Global Food

James Bradeen: Repositioning Minnesota’s Crop Sciences

By Elijah Ferrian

There are approximately 250,000 acres of oat grown in Minnesota, and almost half of that can easily be destroyed by a plant pathogen known as oat rust. It is a major problem affecting the oat and milling industries. Oat production is projected to increase globally over the coming years, and seeing as most of the North American production is happening right over the border in Canada, the University of Minnesota is motivated to bring more oat fields back home.

James Bradeen, professor and head of the University of Minnesota College of Food, Agricultural and Natural Resource Sciences’ Department of Plant Pathology, is collaborating with industry partners to develop research to solve problems facing different commodities. One of which is the issue of oat crown rust. The oat rust initiative, given life by the public-private partnership of Oat Global, aims to resolve the issues with oat production through cooperative research and innovative integration of the various sectors within the oat industry.

Oat crown rust is caused by a fungal plant pathogen known as Puccinia coronata avenae. Most growing regions of oat have been affected by this pathogen at one point or another, and at its worst, oat rust has reduced crop yields by up to 40%, according to the United States Department of Agriculture’s Agricultural Research Service.

Oat Global is what Bradeen and his team call an “innovation platform”. It connects the oat research community in the university and government sector to the various oat farmers, millers, food corporations, and consumers along the value chain. One of the major effects of this network is the reduction in duplication of research within the oat market.

“It’s [about] streamlining everything,” says Bradeen. “Getting people together from all parts of the oat industry and planning research. This community is very small, yet we’re representing 75% of the world’s oat researchers. Oat Global is an umbrella where initiatives like the oat rust initiative are being built.”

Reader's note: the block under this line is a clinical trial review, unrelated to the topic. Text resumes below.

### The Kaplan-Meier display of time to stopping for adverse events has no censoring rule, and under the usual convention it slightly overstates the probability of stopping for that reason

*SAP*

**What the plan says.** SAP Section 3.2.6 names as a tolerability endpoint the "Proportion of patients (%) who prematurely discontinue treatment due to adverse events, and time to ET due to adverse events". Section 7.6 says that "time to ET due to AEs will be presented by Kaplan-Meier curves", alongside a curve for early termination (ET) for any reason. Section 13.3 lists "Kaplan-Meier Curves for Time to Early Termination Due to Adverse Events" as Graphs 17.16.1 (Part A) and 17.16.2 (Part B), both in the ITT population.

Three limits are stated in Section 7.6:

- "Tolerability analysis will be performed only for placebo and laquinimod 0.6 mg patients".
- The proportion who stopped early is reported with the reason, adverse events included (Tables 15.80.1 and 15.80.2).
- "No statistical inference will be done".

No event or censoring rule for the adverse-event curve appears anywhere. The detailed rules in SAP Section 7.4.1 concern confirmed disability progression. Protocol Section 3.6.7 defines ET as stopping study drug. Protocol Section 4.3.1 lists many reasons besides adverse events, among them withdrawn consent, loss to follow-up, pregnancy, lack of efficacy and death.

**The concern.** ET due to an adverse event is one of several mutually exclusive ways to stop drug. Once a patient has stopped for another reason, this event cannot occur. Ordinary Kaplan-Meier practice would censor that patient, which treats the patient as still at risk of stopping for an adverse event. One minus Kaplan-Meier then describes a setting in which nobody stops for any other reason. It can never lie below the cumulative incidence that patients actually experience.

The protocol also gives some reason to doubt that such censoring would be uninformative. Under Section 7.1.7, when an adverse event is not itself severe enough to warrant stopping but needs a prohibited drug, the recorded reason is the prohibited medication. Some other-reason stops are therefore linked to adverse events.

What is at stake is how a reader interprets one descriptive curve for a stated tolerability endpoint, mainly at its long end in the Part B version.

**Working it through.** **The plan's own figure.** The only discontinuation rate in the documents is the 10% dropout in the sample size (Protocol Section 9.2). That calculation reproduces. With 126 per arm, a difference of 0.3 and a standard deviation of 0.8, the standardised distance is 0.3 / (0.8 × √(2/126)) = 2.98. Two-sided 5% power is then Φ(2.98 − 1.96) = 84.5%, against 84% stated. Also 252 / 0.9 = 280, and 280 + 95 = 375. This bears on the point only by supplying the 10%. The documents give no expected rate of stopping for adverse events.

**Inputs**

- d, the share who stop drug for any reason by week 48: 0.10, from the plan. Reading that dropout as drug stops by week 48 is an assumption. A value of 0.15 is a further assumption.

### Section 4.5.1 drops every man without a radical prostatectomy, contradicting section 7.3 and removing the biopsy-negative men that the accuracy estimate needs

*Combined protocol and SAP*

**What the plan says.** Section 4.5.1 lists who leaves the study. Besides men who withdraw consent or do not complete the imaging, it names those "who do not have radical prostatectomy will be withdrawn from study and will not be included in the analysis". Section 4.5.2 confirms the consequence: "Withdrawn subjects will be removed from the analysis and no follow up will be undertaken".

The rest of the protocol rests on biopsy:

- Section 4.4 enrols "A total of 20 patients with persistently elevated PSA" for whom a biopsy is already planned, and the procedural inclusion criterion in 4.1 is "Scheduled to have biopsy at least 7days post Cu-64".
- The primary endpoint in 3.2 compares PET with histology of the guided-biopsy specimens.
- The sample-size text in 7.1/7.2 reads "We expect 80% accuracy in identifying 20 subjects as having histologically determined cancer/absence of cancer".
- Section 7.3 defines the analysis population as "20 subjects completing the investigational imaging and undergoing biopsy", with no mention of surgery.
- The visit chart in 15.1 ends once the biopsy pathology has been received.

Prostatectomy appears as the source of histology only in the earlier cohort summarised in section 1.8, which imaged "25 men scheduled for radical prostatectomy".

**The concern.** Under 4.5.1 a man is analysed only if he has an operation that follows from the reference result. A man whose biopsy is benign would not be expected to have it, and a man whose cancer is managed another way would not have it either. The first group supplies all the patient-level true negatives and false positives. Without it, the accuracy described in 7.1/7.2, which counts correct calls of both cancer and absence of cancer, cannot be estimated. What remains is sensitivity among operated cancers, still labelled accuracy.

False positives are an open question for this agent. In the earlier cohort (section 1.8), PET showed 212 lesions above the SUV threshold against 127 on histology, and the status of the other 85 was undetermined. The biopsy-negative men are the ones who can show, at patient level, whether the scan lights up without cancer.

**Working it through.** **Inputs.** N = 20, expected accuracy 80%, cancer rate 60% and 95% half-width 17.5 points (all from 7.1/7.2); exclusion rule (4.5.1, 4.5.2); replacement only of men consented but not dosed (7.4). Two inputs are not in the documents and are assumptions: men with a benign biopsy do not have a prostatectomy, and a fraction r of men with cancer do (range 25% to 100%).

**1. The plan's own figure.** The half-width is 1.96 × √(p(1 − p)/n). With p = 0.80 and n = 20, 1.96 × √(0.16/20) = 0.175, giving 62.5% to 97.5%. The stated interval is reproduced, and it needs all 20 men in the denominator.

The oat rust initiative is comprised of 50 researchers and stakeholders that meet at least once a year. MnDRIVE funding allowed Bradeen and his team to forge new relationships across the oat industry in an innovative structure. This has led to the ability to compete for federal funding at a level that wasn’t previously possible. The university’s oat research community had been significantly reduced over the last 15 years due to retirement and reallocation of resources, and the MnDRIVE program paved the way for an influx of new researchers, like rust expert Melania Figueroa, who would not be working on this issue if not for the oat rust initiative.

Funding from PepsiCo, General Mills, Grain Millers, Inc., Richardson Milling, LaCrosse Milling, and the North American Millers’ Association (a USDA National Institute of Food and Agriculture grant) and an addition of six-to-eight faculty or adjuncts that are working on oat who weren’t previously, are just a few of the accomplishments that the oat rust initiative has achieved to date.

Minnesota has always been a leader in small grain production. It is no secret that a lot of the local industry was built on milling, yet oat production in particular has largely migrated outside of the United States and into Canada. One of the driving factors has been the impact of oat rusts. The oat rust initiative allows investment in research to help manage diseases for farmers. There is an increasing demand for oat products on a global scale, and this innovation of disease management through collaborative research gives major incentives to bring oat production back to Minnesota.

“As so much of our oat production has moved to Canada, there’s nobody to go to the federal level to ask for funding for more research,” Bradeen explains. “The basic knowledge on oat had a huge gap because few researchers were working on it, because funding wasn’t available, and this MnDRIVE funding has helped us grow quickly to take on this challenge.”

Bradeen and his team think their approach to building public-private partnerships has been very novel. They have been able to bring many industry voices to the table, with the outcome of establishing the university as a leader in oat research.

“There are approximately 17 other universities involved in this project, and the [University of Minnesota] is the organizing entity. This sets the stage for us to be a leader in a way we have historically not been.”